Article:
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ENC shark survey celebrates 50 years of research

Published: Jul. 14, 2021 at 7:14 PM EDT
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MOREHEAD CITY, N.C. (WITN) - This week millions will tune in to watch Shark Week, but a team of researchers here in Eastern North Carolina are celebrating their own type of shark week as they mark 50 years of their shark survey which is one of the longest continuous efforts in the world to study these apex predators.

Every other week for 15 weeks out of the year a crew loads up bright and early on the research vessel Capricorn and sets off. “We do a small trawl to catch bait, we bait 100 hooks and we attach those baited hooks to a long line that stretches almost a mile, it soaks for an hour and then we pull it in to see what we caught,” explained lead scientist on the project Dr. Joel Fodrie.

As the lines are pulled in if a shark is caught the team hands it off to the researchers who quickly work to record some data and take measurements on the animal. “We do want to be really mindful of getting the shark off the hook and back into the water as quickly as possible. Baseline measures are, we get the species two measures of length, we get male/female, we insert a small plastic tag near the sharks dorsal fin,” said Dr. Fodrie.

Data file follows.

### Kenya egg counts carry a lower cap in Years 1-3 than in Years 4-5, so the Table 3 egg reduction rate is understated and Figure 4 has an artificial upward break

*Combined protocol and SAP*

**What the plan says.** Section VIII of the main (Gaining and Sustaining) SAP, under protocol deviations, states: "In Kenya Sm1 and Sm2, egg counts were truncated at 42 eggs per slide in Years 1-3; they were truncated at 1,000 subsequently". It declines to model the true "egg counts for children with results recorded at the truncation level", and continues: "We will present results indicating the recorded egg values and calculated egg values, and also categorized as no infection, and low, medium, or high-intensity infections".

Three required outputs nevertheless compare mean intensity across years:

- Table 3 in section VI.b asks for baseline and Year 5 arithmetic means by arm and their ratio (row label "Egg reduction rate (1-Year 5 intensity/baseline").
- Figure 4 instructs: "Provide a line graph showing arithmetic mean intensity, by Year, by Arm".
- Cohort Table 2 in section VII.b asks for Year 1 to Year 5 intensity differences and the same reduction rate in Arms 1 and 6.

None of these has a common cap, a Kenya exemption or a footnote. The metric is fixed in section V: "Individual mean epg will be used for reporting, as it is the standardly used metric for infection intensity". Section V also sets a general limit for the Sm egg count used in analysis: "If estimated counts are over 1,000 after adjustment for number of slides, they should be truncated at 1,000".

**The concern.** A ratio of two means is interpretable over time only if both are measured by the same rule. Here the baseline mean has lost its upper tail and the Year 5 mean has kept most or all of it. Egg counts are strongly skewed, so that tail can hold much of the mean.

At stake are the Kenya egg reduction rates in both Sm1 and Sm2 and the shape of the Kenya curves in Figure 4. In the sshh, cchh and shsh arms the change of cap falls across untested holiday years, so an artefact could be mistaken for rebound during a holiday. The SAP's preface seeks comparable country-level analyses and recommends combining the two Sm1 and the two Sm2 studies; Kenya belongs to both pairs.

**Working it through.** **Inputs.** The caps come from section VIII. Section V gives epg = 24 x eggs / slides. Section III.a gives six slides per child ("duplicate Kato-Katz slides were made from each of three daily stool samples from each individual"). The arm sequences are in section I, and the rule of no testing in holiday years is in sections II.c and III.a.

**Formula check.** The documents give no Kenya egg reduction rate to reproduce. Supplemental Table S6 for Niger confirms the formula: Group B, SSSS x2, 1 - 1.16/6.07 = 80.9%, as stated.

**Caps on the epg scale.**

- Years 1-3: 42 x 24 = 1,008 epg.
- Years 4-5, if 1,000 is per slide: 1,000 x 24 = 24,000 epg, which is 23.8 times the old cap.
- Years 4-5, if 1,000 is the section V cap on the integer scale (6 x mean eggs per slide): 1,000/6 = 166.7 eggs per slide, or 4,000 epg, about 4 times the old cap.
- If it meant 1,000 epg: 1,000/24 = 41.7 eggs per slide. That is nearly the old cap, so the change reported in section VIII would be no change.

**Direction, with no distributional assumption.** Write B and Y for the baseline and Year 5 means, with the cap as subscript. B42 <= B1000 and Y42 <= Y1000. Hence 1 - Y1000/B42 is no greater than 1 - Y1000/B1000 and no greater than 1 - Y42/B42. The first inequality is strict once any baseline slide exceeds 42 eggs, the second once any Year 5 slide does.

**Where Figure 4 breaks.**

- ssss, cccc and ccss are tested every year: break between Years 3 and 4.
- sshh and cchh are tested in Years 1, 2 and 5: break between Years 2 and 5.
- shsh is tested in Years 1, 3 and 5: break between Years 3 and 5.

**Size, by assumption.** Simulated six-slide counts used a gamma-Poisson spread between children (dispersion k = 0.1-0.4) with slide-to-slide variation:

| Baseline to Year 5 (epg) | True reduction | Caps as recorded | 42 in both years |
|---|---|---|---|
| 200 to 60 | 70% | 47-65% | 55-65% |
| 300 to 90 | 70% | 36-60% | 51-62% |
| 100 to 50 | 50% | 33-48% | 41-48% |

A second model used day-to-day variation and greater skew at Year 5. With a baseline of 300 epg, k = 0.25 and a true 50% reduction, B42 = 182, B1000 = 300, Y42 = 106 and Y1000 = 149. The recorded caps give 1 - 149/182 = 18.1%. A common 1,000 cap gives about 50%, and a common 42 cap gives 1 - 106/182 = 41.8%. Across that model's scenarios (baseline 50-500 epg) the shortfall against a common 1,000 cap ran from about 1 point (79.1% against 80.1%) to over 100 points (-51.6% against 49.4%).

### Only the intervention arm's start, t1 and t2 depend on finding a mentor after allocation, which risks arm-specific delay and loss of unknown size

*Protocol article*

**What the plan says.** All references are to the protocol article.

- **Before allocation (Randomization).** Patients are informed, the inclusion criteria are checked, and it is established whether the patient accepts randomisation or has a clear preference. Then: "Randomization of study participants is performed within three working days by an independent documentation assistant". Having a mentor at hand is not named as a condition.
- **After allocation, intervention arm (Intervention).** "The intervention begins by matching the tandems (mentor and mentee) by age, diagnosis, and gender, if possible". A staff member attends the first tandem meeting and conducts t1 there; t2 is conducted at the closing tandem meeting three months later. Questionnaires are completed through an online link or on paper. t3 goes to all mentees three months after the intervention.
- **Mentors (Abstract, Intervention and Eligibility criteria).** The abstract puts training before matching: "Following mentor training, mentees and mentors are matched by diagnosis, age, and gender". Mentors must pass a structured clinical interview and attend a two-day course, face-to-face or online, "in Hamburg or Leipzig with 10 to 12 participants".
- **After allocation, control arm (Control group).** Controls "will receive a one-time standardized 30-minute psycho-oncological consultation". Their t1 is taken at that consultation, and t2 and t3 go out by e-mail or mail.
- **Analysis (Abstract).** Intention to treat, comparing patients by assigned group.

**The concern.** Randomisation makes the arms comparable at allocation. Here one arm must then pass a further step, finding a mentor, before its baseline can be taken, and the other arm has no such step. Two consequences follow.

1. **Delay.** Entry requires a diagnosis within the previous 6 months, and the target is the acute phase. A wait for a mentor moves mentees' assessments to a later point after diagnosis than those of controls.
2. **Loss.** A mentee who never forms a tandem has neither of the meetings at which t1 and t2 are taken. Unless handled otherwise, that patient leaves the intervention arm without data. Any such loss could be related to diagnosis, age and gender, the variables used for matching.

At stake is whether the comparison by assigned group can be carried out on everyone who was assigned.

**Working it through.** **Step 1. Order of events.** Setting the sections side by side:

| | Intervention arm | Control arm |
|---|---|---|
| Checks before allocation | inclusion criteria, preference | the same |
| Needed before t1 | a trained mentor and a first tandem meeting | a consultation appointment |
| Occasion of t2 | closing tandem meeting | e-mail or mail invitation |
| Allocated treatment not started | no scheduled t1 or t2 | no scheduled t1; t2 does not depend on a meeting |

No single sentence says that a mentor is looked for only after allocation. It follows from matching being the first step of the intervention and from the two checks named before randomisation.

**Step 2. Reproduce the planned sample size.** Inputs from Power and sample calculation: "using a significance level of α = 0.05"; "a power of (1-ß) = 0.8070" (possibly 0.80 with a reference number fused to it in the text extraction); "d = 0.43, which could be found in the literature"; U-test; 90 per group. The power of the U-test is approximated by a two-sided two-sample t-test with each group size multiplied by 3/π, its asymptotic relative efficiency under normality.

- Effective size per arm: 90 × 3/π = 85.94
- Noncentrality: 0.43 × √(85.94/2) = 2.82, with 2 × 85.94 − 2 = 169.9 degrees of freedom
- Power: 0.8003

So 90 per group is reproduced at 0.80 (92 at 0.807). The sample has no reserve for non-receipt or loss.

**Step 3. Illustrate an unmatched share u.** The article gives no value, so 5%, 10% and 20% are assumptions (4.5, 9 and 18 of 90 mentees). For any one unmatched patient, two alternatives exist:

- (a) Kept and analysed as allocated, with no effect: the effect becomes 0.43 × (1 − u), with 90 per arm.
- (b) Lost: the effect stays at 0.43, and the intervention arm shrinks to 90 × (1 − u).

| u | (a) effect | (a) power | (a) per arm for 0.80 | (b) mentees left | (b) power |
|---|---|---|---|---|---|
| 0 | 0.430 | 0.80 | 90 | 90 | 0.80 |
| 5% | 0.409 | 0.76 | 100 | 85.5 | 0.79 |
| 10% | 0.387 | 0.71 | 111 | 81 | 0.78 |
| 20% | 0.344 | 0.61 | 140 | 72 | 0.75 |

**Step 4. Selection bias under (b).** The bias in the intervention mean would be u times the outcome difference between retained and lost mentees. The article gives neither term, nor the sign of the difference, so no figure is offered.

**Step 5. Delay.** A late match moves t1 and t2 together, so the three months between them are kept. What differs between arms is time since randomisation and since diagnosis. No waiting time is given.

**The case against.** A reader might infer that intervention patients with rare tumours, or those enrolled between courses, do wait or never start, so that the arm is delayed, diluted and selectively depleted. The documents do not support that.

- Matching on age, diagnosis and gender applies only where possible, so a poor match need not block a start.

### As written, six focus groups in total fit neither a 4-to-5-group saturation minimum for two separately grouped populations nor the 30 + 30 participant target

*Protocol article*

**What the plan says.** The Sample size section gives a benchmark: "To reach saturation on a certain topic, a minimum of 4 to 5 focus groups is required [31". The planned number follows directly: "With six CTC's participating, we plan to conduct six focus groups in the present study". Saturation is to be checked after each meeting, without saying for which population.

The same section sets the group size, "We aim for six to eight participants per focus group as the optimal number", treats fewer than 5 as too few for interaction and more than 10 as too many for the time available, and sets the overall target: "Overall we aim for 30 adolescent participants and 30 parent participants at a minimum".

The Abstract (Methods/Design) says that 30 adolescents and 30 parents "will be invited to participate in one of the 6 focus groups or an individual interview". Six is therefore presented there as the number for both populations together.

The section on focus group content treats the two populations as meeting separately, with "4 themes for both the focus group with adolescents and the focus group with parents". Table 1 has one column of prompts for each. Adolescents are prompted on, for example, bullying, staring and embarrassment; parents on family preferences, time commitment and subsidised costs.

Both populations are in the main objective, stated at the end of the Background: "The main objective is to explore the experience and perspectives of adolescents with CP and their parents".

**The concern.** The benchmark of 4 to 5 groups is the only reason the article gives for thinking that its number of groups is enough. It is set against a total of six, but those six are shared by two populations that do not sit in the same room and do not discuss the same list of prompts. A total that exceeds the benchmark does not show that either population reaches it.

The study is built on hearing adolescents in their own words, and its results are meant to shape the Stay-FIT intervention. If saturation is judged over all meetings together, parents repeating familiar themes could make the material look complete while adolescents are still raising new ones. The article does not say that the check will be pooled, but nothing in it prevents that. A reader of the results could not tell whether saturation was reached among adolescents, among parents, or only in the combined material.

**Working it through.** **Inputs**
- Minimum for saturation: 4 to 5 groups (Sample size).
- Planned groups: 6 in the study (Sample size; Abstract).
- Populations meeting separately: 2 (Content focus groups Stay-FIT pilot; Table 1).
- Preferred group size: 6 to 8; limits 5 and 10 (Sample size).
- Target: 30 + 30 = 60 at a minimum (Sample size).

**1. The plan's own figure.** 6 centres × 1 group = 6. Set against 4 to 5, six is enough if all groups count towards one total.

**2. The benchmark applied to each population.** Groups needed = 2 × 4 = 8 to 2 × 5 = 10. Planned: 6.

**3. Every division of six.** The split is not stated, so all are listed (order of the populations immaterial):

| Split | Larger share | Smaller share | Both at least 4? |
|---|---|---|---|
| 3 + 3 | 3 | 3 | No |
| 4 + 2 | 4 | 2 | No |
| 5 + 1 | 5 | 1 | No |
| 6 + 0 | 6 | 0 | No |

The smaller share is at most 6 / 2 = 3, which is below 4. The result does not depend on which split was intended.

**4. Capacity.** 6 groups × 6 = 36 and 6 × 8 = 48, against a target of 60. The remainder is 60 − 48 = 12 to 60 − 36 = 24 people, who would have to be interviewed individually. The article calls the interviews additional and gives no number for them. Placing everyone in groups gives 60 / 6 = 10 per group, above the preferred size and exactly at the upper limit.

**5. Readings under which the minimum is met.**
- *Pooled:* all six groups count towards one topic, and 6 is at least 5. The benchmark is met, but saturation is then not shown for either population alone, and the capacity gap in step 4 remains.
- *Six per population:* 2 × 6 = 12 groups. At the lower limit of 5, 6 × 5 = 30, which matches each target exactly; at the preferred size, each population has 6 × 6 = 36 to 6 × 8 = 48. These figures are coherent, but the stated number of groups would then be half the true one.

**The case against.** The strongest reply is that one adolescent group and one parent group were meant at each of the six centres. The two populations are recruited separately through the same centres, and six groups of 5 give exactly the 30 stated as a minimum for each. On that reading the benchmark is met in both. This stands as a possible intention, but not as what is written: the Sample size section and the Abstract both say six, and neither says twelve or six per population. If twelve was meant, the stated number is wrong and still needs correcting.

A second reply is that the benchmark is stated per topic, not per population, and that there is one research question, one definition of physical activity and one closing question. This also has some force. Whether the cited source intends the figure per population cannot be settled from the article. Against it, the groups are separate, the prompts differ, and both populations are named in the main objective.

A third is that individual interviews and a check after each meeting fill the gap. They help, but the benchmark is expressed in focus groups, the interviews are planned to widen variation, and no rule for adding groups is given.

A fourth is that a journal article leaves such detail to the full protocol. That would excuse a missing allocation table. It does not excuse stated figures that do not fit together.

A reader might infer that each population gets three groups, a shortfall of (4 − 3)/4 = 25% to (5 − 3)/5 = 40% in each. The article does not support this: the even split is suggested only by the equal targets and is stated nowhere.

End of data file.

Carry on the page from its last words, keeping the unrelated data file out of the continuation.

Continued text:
Depending on the species that are caught they could take a tissue sample and pictures of the shark before it is sent on its way.

This year UNC’s Institute of Marine Sciences is marking the 50th year of this shark survey. Dr. Fodrie says looking back over these past five decades it’s impressive to see just how much they’ve learned about these apex predators.

“When the shark survey started there was a lot of interest in just shark biology, just how big a shark might get, when they matured and even their general form was kind of undocumented, a shark was kind of just a shark in the early 70′s,” explained Dr. Fodrie.

The shark survey is now one of the longest-running projects in the world, and Dr. Fodrie says while we’ve come a long way with how much we’ve learned about sharks there is much more work to be done.

“We have this 50 year record of how shark populations are changing or staying the same, an individual shark can live for 20 or 30 years so the only way to understand how the populations are changing is to not do a study that’s 2 or 3 years but to be out here for decades.”

So far UNC researchers have tagged more than 11,000 sharks.

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